“I See Me” by Michele and Keegan Knott
“That’s just like me! I’m like that too!”
“I feel the same way as the character. I didn’t know someone else feels that way.”
“That’s how I look. It’s like I’m looking in a mirror.”
“I see me.”
Those are comments I’ve heard over the course of the year since I’ve started realizing the importance of #weneeddiversebooks. Kids need to see themselves in books – whether it’s characters that look the same as them, have something that is the same as them, or characters going through similar situations.
The book Emmanuel’s Dream: The True Story of Emmanuel Ofosu Yeboah by Laurie Ann Thompson is a beautiful story that introduces us to Emmanuel. He is a boy who is not afraid to try, who grows into a man who fights for the right of disabled children.
We are first introduced to Emmanuel when he was born in Ghana, West Africa. And just like most babies, Emmanuel was born with 2 eyes, 2 lungs, and 2 hands, but only one strong leg. While not described in words, the reader can see that Emmanuel’s leg is deformed – his right leg appears to twist inward at the knee and the bottom of his foot is pointed upwards.
At this point, Emmanuel’s story begins. See, we don’t need to know how his leg is deformed or why. Because his disability isn’t the focus of his life. It’s just a part of his story.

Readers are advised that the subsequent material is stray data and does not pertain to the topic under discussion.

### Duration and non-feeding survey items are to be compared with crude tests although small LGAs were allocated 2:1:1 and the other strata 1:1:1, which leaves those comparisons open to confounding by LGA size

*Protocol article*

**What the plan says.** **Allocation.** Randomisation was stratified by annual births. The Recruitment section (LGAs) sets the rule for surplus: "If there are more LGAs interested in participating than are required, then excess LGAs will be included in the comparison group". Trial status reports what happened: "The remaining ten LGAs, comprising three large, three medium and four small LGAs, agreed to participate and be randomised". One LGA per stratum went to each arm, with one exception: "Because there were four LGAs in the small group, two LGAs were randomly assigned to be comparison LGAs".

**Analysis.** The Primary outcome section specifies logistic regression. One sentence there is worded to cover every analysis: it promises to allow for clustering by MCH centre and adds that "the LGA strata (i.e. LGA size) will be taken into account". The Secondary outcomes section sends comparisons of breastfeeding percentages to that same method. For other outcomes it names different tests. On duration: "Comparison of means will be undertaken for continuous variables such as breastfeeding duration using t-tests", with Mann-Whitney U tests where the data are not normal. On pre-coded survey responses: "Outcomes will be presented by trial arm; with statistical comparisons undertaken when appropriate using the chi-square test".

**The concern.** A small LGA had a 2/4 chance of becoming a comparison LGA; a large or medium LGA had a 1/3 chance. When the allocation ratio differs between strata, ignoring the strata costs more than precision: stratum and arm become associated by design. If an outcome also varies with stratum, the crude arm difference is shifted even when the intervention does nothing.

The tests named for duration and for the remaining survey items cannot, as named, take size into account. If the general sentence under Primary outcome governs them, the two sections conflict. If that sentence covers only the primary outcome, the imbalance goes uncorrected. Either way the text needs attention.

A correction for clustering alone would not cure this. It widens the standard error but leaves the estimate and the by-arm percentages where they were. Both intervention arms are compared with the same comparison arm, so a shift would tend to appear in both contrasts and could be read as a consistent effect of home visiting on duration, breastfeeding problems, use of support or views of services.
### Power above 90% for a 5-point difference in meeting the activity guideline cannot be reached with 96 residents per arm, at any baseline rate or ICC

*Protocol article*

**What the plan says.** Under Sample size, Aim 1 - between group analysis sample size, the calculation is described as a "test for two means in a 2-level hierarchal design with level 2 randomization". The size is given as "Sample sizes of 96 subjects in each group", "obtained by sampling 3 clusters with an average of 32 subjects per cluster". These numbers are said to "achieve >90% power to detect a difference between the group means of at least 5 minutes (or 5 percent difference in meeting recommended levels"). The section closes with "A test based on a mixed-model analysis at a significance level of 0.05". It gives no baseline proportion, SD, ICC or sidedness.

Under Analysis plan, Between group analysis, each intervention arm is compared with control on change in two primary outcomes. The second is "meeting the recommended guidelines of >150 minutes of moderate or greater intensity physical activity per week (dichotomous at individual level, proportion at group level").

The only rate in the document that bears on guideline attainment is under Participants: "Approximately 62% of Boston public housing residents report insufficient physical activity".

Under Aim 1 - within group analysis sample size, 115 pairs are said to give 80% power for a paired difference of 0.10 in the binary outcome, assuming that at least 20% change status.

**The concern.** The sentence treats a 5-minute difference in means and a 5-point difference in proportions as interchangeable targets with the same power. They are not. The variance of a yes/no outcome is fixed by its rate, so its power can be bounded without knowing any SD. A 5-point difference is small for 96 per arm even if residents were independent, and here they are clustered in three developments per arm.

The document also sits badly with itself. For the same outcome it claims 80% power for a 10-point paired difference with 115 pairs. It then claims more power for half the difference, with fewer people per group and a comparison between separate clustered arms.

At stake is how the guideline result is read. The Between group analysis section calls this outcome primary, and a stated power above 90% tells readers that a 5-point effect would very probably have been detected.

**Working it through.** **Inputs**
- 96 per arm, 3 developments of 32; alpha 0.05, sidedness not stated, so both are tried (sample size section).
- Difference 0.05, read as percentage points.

Emmanuel learned at a very young age that if he wanted something, he needed to get it himself. If he wanted to get somewhere, he needed to figure out a way. With strong support from his loving mother, Emmanuel learned he can do things himself.
Of course, life in Ghana was tough, and Emmanuel had to leave home at age 13 in order to find work and send money home to his family. Life on his own was difficult for Emmanuel, but he worked hard and always proved himself.
With the death of his mother a few years later, Emmanuel decided it was time to make a change in his country. He set out to show that disabled people should have the same rights as able-bodied people. Obtaining a bike from the Challenged Athletes Foundation in San Diego, California, Emmanuel rode across his country, speaking to people – able bodied, disabled, government officials, religious leaders and reporters. He spread the news and showed everyone his message – being disabled does not mean unable. Wearing a shirt that had the colors of his country’s flag and printed words across the front – The Pozo, or “the disabled person,” Emmanuel became a national hero.
Emmanuel continues to help make changes in Ghana. His political activism has helped create laws such as the Persons with Disability Act in Ghana, as well as create scholarships that help children with disabilities attend school.
This picture book biography about Emmanuel Ofosu Yeboah is a wonderful addition to your biography unit or a book to include when discussing courage, determination and strong messages.